Changing employment relations, new organizational models and the capability to use idiosyncratic knowledge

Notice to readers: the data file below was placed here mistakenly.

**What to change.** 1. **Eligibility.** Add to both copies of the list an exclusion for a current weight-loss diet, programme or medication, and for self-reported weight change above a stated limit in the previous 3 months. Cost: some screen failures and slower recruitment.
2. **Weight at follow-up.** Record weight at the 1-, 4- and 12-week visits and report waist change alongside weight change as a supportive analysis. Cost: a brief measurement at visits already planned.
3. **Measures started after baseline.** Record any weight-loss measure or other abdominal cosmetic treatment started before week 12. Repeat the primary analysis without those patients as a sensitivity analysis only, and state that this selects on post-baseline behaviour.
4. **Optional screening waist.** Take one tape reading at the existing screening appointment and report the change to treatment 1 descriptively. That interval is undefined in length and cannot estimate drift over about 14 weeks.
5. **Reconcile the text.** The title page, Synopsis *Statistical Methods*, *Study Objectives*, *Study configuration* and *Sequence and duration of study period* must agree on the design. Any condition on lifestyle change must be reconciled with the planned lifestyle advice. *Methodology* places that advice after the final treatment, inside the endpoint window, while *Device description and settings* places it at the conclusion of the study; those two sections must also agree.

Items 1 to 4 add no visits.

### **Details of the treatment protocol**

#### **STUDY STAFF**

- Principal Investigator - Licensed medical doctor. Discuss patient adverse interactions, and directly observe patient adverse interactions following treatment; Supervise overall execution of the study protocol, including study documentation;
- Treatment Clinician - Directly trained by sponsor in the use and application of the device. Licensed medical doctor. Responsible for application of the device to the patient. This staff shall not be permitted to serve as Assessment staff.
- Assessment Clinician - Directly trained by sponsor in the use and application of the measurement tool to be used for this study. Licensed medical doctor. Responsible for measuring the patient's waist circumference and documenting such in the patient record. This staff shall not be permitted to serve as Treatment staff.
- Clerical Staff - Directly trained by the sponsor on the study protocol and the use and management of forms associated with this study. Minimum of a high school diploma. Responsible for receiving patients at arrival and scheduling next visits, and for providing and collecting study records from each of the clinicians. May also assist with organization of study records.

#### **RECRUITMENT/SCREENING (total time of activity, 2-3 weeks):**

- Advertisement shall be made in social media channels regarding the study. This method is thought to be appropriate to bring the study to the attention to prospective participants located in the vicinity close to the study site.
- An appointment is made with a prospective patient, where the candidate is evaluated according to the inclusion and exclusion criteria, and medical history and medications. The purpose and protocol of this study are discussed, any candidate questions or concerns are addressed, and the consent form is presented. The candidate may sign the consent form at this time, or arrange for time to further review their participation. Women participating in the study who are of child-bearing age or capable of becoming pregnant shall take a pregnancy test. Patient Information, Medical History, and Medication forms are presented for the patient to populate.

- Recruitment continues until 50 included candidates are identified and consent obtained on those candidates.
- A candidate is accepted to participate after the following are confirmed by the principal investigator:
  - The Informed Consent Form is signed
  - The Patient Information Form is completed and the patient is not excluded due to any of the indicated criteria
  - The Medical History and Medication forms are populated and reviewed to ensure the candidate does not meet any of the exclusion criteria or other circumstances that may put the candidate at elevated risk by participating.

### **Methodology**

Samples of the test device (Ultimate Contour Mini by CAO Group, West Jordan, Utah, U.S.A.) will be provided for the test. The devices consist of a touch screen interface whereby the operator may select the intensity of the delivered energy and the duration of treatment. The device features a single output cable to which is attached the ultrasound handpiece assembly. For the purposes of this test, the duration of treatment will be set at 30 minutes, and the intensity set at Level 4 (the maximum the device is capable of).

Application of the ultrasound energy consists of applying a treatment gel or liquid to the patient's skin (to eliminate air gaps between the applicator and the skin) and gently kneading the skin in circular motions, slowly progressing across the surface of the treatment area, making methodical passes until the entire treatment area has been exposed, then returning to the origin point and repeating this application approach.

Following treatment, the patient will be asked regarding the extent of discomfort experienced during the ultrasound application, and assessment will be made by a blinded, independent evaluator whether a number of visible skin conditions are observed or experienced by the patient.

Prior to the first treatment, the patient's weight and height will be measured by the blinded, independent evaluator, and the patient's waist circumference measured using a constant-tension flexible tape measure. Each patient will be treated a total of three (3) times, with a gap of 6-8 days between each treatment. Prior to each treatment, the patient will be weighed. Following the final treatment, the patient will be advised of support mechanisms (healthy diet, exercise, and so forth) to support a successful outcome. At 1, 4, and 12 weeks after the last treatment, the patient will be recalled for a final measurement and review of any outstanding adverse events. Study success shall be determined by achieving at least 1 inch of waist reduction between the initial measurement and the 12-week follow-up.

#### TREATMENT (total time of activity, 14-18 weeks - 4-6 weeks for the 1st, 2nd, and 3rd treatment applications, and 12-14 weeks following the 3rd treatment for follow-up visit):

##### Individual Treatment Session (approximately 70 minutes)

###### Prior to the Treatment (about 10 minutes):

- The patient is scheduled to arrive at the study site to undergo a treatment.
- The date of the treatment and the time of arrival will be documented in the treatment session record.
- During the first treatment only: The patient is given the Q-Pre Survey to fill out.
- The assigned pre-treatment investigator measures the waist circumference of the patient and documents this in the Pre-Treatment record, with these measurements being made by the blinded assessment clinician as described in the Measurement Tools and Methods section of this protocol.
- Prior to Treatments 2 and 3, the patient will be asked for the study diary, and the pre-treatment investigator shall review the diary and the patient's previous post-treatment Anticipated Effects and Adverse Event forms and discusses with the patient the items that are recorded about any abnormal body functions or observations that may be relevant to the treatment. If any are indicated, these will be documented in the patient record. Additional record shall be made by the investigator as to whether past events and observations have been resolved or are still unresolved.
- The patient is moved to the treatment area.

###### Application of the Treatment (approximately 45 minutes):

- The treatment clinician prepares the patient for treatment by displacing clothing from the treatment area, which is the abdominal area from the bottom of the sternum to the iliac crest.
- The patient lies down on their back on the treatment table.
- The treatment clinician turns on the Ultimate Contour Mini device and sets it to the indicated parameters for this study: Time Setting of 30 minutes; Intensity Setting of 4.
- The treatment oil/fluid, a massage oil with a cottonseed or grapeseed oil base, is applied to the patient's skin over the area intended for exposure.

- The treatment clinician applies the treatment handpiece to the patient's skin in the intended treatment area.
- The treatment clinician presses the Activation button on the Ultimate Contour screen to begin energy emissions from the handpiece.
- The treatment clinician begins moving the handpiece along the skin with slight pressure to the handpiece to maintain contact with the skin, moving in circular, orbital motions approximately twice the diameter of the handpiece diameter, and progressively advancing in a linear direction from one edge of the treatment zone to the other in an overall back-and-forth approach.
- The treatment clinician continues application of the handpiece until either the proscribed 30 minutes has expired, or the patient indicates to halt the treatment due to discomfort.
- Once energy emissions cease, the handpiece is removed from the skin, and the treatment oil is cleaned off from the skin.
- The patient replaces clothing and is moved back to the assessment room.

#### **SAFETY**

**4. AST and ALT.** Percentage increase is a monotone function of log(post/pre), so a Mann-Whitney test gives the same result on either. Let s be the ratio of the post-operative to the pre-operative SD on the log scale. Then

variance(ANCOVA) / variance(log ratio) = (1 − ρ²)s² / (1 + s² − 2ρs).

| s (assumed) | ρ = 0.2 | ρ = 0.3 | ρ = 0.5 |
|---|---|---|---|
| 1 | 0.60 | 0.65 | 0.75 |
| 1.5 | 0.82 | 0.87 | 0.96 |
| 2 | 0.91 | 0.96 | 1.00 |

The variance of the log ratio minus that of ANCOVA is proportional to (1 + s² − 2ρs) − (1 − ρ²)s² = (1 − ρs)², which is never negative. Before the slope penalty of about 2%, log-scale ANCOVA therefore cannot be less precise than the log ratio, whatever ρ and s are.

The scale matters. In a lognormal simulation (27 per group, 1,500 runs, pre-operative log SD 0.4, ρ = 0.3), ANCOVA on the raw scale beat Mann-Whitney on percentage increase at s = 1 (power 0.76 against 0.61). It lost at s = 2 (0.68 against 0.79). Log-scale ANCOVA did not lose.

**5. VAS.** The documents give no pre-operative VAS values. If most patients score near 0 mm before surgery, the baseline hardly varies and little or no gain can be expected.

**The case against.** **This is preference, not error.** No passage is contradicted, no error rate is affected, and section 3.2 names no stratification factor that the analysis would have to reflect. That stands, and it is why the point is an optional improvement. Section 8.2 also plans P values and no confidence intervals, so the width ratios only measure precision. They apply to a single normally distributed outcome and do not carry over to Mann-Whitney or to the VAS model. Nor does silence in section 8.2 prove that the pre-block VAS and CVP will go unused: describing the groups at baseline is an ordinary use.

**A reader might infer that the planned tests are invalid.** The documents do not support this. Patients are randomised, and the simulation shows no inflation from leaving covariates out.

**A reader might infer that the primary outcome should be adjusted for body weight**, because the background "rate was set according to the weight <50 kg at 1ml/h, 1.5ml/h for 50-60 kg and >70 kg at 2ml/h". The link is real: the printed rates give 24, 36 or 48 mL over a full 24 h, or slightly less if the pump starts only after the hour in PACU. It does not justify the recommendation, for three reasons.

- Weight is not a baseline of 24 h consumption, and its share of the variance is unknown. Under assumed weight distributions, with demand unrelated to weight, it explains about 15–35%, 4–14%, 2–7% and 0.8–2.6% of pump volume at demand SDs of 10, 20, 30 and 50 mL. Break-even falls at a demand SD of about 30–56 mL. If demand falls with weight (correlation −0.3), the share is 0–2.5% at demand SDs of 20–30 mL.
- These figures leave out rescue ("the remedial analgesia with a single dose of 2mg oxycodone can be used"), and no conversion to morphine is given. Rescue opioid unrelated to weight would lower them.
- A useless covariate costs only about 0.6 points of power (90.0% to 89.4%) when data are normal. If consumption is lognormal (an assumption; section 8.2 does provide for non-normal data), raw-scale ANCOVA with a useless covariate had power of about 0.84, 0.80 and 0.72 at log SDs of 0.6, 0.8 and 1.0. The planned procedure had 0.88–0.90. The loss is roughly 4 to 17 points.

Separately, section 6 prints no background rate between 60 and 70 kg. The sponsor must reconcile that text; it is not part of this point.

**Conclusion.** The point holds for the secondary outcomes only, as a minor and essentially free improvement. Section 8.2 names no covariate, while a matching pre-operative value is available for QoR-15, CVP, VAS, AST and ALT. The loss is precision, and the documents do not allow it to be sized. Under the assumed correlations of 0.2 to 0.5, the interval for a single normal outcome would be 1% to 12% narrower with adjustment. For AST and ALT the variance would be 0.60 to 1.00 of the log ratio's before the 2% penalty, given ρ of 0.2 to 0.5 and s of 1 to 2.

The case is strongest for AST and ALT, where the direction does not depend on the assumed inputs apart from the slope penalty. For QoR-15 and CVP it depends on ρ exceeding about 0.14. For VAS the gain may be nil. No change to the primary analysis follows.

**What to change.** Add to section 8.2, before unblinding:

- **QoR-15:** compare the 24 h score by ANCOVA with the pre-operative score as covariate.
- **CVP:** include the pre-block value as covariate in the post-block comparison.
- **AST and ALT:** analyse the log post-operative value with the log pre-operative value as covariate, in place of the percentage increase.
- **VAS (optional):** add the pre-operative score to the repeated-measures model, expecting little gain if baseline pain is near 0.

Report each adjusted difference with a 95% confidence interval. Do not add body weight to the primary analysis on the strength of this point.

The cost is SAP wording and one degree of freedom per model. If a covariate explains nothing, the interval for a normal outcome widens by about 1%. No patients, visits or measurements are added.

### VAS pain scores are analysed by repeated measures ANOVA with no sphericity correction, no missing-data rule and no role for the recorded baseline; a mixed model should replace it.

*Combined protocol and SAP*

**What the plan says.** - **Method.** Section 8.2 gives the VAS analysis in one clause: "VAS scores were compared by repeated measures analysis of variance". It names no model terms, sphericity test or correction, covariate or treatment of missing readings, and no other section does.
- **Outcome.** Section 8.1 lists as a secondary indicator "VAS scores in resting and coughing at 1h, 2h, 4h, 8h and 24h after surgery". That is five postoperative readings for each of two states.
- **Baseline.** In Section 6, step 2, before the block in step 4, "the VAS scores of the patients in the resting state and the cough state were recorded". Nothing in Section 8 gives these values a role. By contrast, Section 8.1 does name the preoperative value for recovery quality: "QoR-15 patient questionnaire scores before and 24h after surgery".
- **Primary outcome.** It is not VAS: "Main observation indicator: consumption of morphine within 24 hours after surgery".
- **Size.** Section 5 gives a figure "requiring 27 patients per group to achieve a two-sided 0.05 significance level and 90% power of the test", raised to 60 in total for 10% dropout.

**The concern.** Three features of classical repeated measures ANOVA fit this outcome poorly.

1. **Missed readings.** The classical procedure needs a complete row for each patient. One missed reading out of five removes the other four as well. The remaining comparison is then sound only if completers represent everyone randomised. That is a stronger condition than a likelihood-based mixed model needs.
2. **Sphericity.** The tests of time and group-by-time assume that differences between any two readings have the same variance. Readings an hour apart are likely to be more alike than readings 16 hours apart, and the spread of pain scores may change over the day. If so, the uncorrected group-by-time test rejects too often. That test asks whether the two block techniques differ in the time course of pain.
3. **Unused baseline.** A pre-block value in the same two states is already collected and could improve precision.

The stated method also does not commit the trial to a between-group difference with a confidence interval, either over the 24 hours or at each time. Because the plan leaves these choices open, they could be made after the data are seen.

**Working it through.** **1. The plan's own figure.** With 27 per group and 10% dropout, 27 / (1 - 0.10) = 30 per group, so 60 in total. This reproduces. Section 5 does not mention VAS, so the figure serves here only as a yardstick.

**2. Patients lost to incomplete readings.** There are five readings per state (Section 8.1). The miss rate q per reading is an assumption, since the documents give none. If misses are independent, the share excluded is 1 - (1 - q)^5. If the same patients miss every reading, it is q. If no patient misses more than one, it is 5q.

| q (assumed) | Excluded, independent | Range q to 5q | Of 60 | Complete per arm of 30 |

Aims to solve the problem of why newer organizational models are losing their capability to elaborate and develop valuable firm-specific sources of competitive advantages. Devotes special attention to the interdependent link between the rise of flexible employment relations and the diminishing capability of newer organizational models to sustain the sources of firm-specific competitive advantages. Argues that an organization which relies heavily on flexible workforces will lose its ability to bind, retain as well as attract its skilled and most important idiosyncratic workers. First describes how the traditional organizational order, known as Fordism, is challenged and what newer organizational models claim to offer. Develops two different conceptional models that depict the hypothesized interdependent relation between the quality and degree of employment relations and the firms' capability to use and elaborate the idiosyncratic knowledge of its workforce. Shows that the workforce has to be recognized as an increasingly non-replicable, intangible, difficult to replicate firm-specific source of sustainable advantage that cannot easily be imitated by competitors if retained and bound within organizational boundaries.
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